The Marketing Plan as Navigation and Communication Tool
The purpose of Marketing plan is simple – to create a navigation and communication tool that serves as a road map for finding, keeping and growing the value of customers. Because Marketing is about creating customers, your Marketing plan must be customer centric, that is, it must focus on how to maximize the value to, for, and of customers. Therefore the Marketing plan must be developed with the customer in mind. This means you need some information; information about your customers, your market and competition. So while it may seem that a ready, fire, aim approach is faster, if your resources are limited, you may run of out gas before you reach your destination.
Before you hit the road, make sure your Marketing plan answers these 4 questions
1. Clarify and specify your destination: A meandering Sunday drive can be a fun adventure, but for your Marketing investments to pay off you need to know where do you want to go. How many and which customers do you need to acquire, which customers do you need to keep, which customers can you grow. This step often requires A thorough analysis of the opportunities and challenges facing your business and a good understanding of your existing and prospective customers’ needs and wants.
2. Pick your routing: What is/are the most effective and efficient routes to achieve results and reach your destination. Keep effective in the forefront.
3. Prepare for detours: While we hope for every trip to go smoothly it’s best to be prepared. What obstacles either from customers or competitors could you encounter along the way and how will you overcome these?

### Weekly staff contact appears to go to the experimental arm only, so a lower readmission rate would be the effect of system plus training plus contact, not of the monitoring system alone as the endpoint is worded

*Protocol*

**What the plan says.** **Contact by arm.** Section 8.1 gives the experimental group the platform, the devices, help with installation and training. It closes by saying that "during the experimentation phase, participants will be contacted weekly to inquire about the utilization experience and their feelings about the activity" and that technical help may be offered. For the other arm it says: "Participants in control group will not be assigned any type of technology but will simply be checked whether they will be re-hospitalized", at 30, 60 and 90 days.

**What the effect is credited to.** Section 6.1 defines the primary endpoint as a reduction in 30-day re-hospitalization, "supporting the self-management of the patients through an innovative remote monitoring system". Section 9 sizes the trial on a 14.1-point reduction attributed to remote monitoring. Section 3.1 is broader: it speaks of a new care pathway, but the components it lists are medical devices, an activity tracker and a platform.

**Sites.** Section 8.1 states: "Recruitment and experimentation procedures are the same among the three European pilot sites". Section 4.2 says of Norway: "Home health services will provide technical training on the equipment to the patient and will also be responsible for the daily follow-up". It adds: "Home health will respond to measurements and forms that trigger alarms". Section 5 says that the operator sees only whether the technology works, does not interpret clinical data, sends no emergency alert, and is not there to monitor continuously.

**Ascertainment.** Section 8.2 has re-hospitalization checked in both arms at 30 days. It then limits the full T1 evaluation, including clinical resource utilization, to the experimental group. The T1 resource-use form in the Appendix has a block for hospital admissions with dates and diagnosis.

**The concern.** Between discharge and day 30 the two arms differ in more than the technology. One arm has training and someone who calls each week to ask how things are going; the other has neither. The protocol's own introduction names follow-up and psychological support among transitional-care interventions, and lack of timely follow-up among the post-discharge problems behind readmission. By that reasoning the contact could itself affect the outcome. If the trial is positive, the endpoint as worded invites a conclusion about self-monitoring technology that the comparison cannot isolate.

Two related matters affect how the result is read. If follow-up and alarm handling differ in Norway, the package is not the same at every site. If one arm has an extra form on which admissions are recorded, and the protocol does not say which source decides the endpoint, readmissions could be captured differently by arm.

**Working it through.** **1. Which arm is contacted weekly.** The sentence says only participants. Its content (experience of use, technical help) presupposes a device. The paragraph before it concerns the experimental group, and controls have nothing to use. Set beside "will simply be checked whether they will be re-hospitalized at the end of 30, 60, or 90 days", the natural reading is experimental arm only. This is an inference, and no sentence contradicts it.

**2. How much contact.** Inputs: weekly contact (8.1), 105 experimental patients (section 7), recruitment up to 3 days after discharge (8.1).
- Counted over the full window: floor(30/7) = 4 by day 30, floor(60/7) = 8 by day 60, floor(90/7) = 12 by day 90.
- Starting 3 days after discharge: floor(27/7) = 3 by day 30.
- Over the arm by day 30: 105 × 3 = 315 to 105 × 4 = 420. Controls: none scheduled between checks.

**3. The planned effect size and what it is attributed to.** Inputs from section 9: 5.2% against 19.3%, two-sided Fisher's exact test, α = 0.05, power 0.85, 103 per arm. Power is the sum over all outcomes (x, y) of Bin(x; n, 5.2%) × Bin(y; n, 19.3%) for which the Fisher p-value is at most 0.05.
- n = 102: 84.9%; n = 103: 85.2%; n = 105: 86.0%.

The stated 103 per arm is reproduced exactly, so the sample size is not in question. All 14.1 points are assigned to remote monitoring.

4. Resource your journey: What resources do you have and need to make the trip successful? Be sure you have the tools and skills in place before you depart.
Standard Plan Components
When you understand your competition, market, customers, and company you can set a course for maximizing your market opportunities. While there’s no one way to create a plan, like any road map certain elements have come to be relatively standard in a Marketing plan:
- A situational analysis that summarizes the market, industry, competitive, customer and company assessment and provides insight into the actions needed for the organization to capitalize on opportunities and offset challenges
- A set of measurable Marketing objectives that are aligned with the organization’s business outcomes Marketing is expected to impact. The objectives in some way reflect how Marketing will positively affect customer acquisition, customer retention, and customer value growth.
- A customer-centric strategy for realizing the objectives.
- Programs and activities with performance targets designed to implement and achieve the strategies and objectives.
- A calendar and budget.
The finished result should be a customer-centric measurable Marketing plan that aligns Marketing with the business outcomes, identifies, your objectives and provides direction for future Marketing efforts that everyone within the organization will understand and support.
Note: this article originally appeared at Vision Edge Marketing.
Latest posts by Laura Patterson (see all)
- The Marketing Plan as Navigation and Communication Tool - December 23, 2019
- Why Does Good Strategy Matter to the Bottom Line? - October 22, 2019
- When You Need Research to Be in the Know – and How to Do It - March 18, 2019